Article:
Friday, July 3, 2009

The Unsponsored Children

-July 3, Friday
In Air to Eldoret-

We are in a tiny plane- no more than fifteen or twenty rows in all. We had to walk a ways down the runway outside before we climbed a set of stairs directly onto the plane. I was walking with Bekah, and we were on our way to the plane when another plane blasted over us, nearly blowing us both over. The wind and the sound were incredible. Our skirts whipped about our legs, and we grabbed at our flying hair, shrieking through the noise. It was startling at the moment, but we had a good laugh afterwards.

Last night, Sandi and I went to bed fairly quickly and crashed into dreamland. I woke up at 3:00 in the morning and could not go back to sleep. The alarm rang at 4:15, and I got up to take the first shower. The water had two options- ice cold or scalding hot, and I chose the latter. I am lucky. Some of our team had no hot water at all.

Around 5:15, I went down to get some breakfast. It was pretty good, all considering. There was an interesting version of corn flakes and milk, which I had along with some sugar. There were delicious bananas, sweet potatoes, potatoes, toast, and some salted pork. It was all filling and I was satisfied.

We went to the airport and endured a long line to check our many piles of luggage. We finally boarded the plane- the tiny, tiny plane- and took off. The Kenyan landscape is mind-boggling. Now I understand why we could see very few lights in the blackness as we descended into Nairobi last night. Most of the city consists of little shacks, either jumbled together in a chaotic mess, or scattered apart from each other, looking vaguely like spilled Legos. The shacks are all very colorful. The African landscape is much different than ours, consisting of random mountains, craters, lakes, grassy plains, and villages. It is beautiful.

The captain just announced that we are already descending. This was quite a short flight, no longer than thirty minutes.

I am excited for the busy day ahead of us.

-Eldoret, Kenya-

I don't know how much I can write tonight, since it is late and I have to get up early tomorrow, but if I have to stop, then I will finish the recording of my day tomorrow.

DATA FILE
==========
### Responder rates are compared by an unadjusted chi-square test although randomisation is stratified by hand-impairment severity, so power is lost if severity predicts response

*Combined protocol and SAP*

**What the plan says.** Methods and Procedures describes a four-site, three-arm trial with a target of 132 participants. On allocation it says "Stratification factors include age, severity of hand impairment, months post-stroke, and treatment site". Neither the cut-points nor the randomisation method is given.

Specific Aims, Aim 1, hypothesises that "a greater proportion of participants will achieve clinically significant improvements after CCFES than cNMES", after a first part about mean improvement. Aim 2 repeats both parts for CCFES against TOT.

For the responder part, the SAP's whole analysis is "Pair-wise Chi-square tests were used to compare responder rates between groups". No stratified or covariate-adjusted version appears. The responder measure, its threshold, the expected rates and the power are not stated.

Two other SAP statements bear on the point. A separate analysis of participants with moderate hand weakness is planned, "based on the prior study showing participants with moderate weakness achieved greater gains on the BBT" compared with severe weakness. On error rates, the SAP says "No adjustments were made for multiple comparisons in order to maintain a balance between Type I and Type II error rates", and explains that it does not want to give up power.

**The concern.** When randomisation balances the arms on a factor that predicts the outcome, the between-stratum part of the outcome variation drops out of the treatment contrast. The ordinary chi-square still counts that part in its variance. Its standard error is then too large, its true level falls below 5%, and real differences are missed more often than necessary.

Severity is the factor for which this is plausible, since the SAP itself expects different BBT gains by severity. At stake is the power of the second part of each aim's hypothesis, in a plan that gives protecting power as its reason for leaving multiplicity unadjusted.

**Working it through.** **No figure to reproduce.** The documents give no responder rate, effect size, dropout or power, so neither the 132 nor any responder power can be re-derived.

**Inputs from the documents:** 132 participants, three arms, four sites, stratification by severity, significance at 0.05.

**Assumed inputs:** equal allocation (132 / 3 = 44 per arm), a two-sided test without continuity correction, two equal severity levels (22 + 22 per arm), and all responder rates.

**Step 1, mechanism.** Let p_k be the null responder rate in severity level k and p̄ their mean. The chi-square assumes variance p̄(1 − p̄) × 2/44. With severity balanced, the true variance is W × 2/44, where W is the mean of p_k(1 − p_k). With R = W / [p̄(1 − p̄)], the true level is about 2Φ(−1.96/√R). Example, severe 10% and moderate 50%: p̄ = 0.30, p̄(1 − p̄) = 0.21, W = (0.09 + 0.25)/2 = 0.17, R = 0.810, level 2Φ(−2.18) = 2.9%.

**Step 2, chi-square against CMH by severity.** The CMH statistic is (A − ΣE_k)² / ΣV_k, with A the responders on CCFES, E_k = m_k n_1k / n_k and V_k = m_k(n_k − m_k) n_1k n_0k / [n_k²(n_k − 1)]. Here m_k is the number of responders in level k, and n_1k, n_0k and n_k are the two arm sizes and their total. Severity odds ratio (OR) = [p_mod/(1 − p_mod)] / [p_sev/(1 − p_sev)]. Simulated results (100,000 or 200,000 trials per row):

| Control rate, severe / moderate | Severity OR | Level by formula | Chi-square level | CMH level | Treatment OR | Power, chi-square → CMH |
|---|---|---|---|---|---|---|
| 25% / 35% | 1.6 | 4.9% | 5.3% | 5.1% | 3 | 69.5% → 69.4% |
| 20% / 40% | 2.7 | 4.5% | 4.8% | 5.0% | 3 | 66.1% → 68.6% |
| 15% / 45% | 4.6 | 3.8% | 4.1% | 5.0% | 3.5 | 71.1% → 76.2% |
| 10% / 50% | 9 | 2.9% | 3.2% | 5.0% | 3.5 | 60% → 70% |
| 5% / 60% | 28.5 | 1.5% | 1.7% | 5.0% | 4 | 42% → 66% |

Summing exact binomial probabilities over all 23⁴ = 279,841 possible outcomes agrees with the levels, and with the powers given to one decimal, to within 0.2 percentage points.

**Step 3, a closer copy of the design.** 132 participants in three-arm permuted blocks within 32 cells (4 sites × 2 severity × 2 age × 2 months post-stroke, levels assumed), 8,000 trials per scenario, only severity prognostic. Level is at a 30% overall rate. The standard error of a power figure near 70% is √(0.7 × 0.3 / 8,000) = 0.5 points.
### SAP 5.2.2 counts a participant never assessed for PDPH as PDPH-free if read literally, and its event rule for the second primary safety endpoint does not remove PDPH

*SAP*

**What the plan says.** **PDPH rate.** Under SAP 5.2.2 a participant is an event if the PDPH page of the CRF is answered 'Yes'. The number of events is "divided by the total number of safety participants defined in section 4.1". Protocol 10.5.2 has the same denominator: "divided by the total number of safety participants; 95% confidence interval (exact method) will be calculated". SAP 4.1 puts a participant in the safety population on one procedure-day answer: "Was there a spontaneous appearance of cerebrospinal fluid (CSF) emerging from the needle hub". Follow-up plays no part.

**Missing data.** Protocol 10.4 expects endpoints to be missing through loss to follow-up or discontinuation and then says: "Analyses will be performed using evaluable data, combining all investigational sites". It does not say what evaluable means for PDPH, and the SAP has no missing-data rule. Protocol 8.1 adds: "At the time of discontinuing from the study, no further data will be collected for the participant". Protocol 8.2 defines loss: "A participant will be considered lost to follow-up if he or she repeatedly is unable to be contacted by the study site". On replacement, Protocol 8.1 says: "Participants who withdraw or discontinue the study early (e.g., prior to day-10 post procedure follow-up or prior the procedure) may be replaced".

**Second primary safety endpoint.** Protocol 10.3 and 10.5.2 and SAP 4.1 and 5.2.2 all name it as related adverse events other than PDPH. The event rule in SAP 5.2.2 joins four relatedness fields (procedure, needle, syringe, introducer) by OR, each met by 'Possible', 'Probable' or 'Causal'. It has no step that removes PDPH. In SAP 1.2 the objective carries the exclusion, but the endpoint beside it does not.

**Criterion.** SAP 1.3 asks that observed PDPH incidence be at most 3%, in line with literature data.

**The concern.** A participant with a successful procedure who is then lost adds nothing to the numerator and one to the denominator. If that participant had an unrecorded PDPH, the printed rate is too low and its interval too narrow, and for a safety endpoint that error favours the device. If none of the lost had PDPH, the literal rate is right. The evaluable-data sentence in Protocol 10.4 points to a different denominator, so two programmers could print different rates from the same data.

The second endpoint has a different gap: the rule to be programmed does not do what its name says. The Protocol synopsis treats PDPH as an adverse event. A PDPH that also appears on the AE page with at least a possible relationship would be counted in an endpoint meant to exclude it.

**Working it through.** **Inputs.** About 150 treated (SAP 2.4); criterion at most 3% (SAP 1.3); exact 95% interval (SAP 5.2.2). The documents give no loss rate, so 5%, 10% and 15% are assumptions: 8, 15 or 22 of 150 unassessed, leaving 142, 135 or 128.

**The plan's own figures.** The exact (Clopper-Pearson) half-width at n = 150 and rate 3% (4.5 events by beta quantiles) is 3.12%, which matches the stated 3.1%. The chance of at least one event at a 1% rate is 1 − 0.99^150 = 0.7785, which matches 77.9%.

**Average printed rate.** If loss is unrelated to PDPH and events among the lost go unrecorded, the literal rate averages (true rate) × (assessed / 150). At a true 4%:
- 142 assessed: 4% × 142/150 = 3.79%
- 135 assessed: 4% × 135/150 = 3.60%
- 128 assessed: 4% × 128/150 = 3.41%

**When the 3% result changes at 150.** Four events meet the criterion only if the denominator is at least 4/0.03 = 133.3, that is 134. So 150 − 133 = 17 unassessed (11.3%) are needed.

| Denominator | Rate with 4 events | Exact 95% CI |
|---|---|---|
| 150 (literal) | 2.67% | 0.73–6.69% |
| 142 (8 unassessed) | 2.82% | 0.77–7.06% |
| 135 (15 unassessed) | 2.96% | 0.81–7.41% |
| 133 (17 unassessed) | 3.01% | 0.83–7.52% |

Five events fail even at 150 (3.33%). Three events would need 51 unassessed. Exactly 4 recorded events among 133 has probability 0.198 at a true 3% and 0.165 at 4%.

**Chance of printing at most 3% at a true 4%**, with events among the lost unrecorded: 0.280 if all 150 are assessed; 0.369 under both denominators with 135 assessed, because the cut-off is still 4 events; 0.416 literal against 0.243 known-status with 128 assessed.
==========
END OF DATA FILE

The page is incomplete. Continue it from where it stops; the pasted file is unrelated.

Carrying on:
We got off the plane and we met with Francis and his sweet wife, Consolata. We gathered our luggage and boarded the matatus to go to the Jumbo Valley Hotel. Half of us were left behind until the drivers could make a second trip to the airport. When we finally arrived, everyone was waiting outside with shouts of, "Karibu! Welcome!" All of the leaders and elders from the CRF Eldoret Projects had come to welcome us to Eldoret.

We put our things in our rooms, and some of us went to have tea time, while others of our team went into town to go to the bank and exchange their money. I stayed to have tea, because I had already exchanged my currency at the airport.

The men all introduced themselves to us, often stopping with emotion as they thanked us for our service in coming to Kenya. They were so excited to have us here. They would stand up and sing worship songs to us. It was an interesting sight to see all of the tall African men, dressed in nice suits, dancing and clapping and singing joyfully. It was beautiful.

We all introduced ourselves to the men and Consolata, and they introduced themselves in return, speaking in deep voices with thick accents. They told us stories of the children, the churches, and their lives. They had a little ceremony to show their appreciation, where they would rub their hands together and then clap in unison- one, two, three... one, two, three... one, two, three...

The men had everyone speak again when the others returned from the bank, and so we went through each and every introduction for yet another round. One mzee named Paul said, "If you forget everything you learn in Kenya, you must remember this: be yourself. God has a special mission for you. Your mission is not mine... or Milton Jones'... or anyone else's. Your mission is your own."

These people are so joyful, so happy, and they smile all the time. They sing proudly, "He has done so much for me that I can not tell it all..."

The men talked about how there is hakuna matata, or "no problems" in Kenya. It brings me back to hardly hours before when Consolata was explaining to me how that Kenya is going through a terrible drought, which means that even harder times are to come for the many farmers in this region. "We are crying," Consolata said in her soft voice. "Africa is crying out for rain. We are crying out to God, and He will provide for us."

The meeting lasted from 10:00 in the morning until nearly 2:40 in the afternoon. It was a phenomenal and uplifting experience. After we finished the long meeting with the African men, we went to the Milton Jones Eagle Academy to see the children. They were all standing on the front porch of the tiny school, waiting eagerly for us.

When I stepped out of the matatu, I was immediately swept up into a swarm of five hovering old women. They kissed me and hugged me and kissed me again, murmuring, "Karibu. Welcome," before running off to find their next new friend.

The children sang us a song, and then we went down the line to greet every one of them, because they each wanted to shake our hands and ask, "How are you?" in sweet voices. The children's uniforms were purple and navy blue. I have never seen cuter children in my entire life.

There were even more children meandering in the muddy schoolyard. These, however, were shoeless and wore dusty, mismatched clothing. They looked at us with wide eyes, staring at our digital cameras with wonder.